Censoring a Thousand Words: Universities Must Cease Punishing Students for Their Online Pictures

In 1980, Apple founder Steve Jobs called the computer “a bicycle for our minds.” Today, the advent of smartphones gives individuals the power to share images instantaneously with the rest of the world, often accompanied by an admonishment to college-bound students to “watch what you post online.” That is merited advice, as colleges and universities … Continue reading “Censoring a Thousand Words: Universities Must Cease Punishing Students for Their Online Pictures”


Did You Know? Two British Reforms America Should Copy

Two recent British policy briefs on academic freedom and university reforms provide some broad suggestions applicable to colleges, British or otherwise. Policy Exchange, a center-right think tank, published “Academic Freedom in the UK: Protecting viewpoint diversity,” which highlights the disappearance of the conservative professor on campus. CIEO, a left-of-center think tank, published “Saving Britain’s Universities: … Continue reading “Did You Know? Two British Reforms America Should Copy”


Did You Know? Students, Faculty Punished for Speech on Social Media

Fordham University student Austin Tong has found himself in hot water over a protest picture on Instagram. In it, he posed with a gun to commemorate the 31st anniversary of the Tiananmen Square Massacre. The private university in New York City found that Tong’s post, as well as another where he criticized the response of … Continue reading “Did You Know? Students, Faculty Punished for Speech on Social Media”


How Colleges Get Rid of Conservative Admins: An Example from UNC

When I accepted an administrative position at the University of North Carolina at Chapel Hill, friends warned me that I would not fit in as a conservative. I dismissed their concerns as hyperbole, an instance of believing universities are more politicized than they actually are. After eight long months, however, I had to admit that … Continue reading “How Colleges Get Rid of Conservative Admins: An Example from UNC”


Campus Free Speech Needs Protection—The Question Is How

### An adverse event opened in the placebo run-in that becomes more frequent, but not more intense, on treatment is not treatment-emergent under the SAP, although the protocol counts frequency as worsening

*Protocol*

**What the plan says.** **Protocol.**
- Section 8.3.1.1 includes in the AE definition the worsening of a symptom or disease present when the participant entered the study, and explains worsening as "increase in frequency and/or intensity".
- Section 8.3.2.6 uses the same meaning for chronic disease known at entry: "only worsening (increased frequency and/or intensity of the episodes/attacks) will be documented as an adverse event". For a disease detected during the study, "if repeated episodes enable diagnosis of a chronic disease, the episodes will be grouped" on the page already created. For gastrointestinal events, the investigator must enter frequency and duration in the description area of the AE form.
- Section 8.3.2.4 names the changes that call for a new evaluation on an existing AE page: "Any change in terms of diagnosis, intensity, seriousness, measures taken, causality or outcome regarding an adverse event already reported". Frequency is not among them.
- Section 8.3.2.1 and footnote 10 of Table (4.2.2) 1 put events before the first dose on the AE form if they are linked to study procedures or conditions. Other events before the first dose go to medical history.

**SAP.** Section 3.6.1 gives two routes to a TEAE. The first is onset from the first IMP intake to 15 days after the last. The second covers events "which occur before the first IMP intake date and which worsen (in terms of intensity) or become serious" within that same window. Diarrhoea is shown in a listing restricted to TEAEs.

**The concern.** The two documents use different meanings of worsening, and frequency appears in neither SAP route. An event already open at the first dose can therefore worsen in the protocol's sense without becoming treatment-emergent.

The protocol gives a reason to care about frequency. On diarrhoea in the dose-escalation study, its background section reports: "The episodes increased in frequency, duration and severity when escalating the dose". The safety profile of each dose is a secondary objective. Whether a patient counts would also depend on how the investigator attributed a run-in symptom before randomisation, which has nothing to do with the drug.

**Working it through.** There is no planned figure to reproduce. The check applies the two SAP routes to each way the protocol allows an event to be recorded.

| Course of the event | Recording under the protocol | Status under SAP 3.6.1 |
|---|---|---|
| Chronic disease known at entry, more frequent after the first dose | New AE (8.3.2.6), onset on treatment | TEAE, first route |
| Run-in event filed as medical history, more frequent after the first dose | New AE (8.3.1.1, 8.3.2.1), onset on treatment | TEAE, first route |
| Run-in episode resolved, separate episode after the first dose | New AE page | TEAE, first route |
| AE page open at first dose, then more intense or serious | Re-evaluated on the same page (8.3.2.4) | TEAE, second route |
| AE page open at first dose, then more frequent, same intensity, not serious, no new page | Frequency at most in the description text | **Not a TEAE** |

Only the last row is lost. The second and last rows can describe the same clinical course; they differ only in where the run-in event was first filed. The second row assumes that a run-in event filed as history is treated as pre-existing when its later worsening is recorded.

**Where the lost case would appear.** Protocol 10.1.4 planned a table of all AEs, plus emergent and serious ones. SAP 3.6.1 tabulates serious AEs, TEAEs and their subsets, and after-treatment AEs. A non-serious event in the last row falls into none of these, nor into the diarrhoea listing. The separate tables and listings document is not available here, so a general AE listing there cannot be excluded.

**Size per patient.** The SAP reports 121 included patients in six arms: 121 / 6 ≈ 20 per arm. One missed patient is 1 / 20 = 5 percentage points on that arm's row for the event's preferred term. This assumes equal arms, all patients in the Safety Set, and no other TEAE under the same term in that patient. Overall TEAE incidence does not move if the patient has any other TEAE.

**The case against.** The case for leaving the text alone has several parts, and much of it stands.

Like a cannonball, President Trump has leaped into the turbulent waters of higher education free speech policy and action. Carrying through on a promise he made during a freewheeling speech he delivered at CPAC a few weeks ago, the president has issued an executive order that throws the power of the federal government into the … Continue reading “Campus Free Speech Needs Protection—The Question Is How”


How Comfortable Do Conservatives Feel on Campus?

The internet is filled with stories of how conservative student groups are mistreated on campus. Conservative and libertarian students often sound the alarm about hostile administrators, violent protesters, and unpleasant experiences. They have their invited speakers shouted down, prevented from speaking by the imposition of exorbitant security fees, or simply canceled by administrators bending to … Continue reading “How Comfortable Do Conservatives Feel on Campus?”


Can Public Universities Practice Ideological Discrimination?

If a university were to state that it will not hire people applying for a faculty position because of their race, sex, or religion, that would be clearly illegal. No school would dare to disregard applicants simply because “people of their kind” were not wanted. But what about an applicant’s philosophy and political beliefs? Can … Continue reading “Can Public Universities Practice Ideological Discrimination?”


Defining Faculty Roles: In Defense of the Activist-Scholar

Editor’s note: This is the third of a three-part series on faculty roles in higher education. Part I by Fabio Rojas is here and Part II by Jay Schalin is here. Should we allow scholars to be activists? Fabio Rojas (“Scholarship First, Activism Second”) and Jay Schalin (“Scholarship Only, Activism on Your Own Time”) have offered various … Continue reading “Defining Faculty Roles: In Defense of the Activist-Scholar”


The ‘Right’ to Disrupt Free Speech on Campus Doesn’t Exist

When students (and others) disrupt events where speakers are trying to make arguments they dislike, they say that their conduct is justified. Most commonly, the disrupters maintain that they are merely preventing “hate speech,” which allegedly doesn’t enjoy the protection of the First Amendment. Therefore, they are perfectly free to keep such speakers from being … Continue reading “The ‘Right’ to Disrupt Free Speech on Campus Doesn’t Exist”


The Campus Free Speech Problem Worsens and Washington Finally Acts

The turnabout in federal policy towards higher education has been dramatic. Back on September 7, Secretary of Education Betsy DeVos announced that her department was rescinding the 2011 “Dear Colleague” letter in which the Obama administration’s Office for Civil Rights imposed new standards for the way colleges must deal with allegations of sexual assault and … Continue reading “The Campus Free Speech Problem Worsens and Washington Finally Acts”